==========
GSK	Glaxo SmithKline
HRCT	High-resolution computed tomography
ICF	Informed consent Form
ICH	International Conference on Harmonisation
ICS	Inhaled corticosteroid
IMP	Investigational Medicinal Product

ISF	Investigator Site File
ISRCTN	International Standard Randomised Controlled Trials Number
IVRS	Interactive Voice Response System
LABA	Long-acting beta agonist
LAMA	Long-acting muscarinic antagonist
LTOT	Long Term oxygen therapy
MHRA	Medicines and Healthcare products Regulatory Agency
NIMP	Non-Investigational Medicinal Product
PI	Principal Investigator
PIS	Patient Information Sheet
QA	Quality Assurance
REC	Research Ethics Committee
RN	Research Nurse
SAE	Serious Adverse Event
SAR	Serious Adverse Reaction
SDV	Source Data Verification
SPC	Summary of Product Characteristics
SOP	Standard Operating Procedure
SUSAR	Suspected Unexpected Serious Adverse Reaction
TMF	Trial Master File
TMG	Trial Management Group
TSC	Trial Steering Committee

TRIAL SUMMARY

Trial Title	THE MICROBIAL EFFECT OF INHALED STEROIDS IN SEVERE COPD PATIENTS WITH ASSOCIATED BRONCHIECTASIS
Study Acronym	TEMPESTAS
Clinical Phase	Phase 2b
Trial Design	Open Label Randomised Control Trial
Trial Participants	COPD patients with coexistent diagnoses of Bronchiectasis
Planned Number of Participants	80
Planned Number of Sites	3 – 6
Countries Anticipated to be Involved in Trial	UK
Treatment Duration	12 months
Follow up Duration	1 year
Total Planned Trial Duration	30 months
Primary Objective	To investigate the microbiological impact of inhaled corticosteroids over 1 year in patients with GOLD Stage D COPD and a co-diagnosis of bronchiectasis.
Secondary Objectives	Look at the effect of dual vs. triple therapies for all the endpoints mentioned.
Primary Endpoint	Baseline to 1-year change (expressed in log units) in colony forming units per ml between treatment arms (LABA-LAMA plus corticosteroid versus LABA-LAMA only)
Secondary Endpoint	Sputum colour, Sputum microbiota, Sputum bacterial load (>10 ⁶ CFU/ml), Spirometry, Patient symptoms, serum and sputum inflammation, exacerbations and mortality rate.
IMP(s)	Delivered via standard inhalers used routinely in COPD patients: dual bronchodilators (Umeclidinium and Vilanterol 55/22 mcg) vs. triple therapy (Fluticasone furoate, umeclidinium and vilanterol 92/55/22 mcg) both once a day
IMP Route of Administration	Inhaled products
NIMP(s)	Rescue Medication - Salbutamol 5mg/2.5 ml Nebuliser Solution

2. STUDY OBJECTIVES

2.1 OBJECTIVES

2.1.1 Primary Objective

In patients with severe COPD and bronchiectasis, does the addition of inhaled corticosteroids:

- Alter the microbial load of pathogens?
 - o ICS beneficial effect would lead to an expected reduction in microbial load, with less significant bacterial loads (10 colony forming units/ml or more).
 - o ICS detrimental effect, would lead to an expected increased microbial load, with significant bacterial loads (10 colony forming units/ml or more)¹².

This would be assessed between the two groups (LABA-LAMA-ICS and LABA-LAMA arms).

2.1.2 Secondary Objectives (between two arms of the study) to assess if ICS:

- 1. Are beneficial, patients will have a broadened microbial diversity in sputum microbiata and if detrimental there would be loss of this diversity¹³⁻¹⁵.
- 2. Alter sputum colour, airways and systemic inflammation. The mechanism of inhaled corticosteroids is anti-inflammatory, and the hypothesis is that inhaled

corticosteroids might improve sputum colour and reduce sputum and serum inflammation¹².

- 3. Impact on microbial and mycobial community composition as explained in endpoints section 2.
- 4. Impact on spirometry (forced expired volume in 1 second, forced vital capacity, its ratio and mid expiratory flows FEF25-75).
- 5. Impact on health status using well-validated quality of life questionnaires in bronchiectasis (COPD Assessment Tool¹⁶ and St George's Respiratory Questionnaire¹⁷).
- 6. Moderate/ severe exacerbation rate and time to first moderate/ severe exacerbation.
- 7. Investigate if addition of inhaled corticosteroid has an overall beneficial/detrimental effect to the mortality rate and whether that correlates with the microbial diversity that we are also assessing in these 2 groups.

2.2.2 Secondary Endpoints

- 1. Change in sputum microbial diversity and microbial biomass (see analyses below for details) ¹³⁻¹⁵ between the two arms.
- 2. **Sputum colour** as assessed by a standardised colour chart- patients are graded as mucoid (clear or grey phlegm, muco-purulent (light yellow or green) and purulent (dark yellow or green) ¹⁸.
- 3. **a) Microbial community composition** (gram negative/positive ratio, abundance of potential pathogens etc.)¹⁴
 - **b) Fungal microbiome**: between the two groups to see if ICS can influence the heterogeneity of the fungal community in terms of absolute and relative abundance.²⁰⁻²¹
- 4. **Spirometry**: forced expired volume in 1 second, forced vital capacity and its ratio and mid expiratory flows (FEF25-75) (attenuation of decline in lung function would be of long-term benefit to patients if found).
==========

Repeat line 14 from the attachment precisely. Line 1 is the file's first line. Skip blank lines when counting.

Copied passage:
NIMP	Non-Investigational Medicinal Product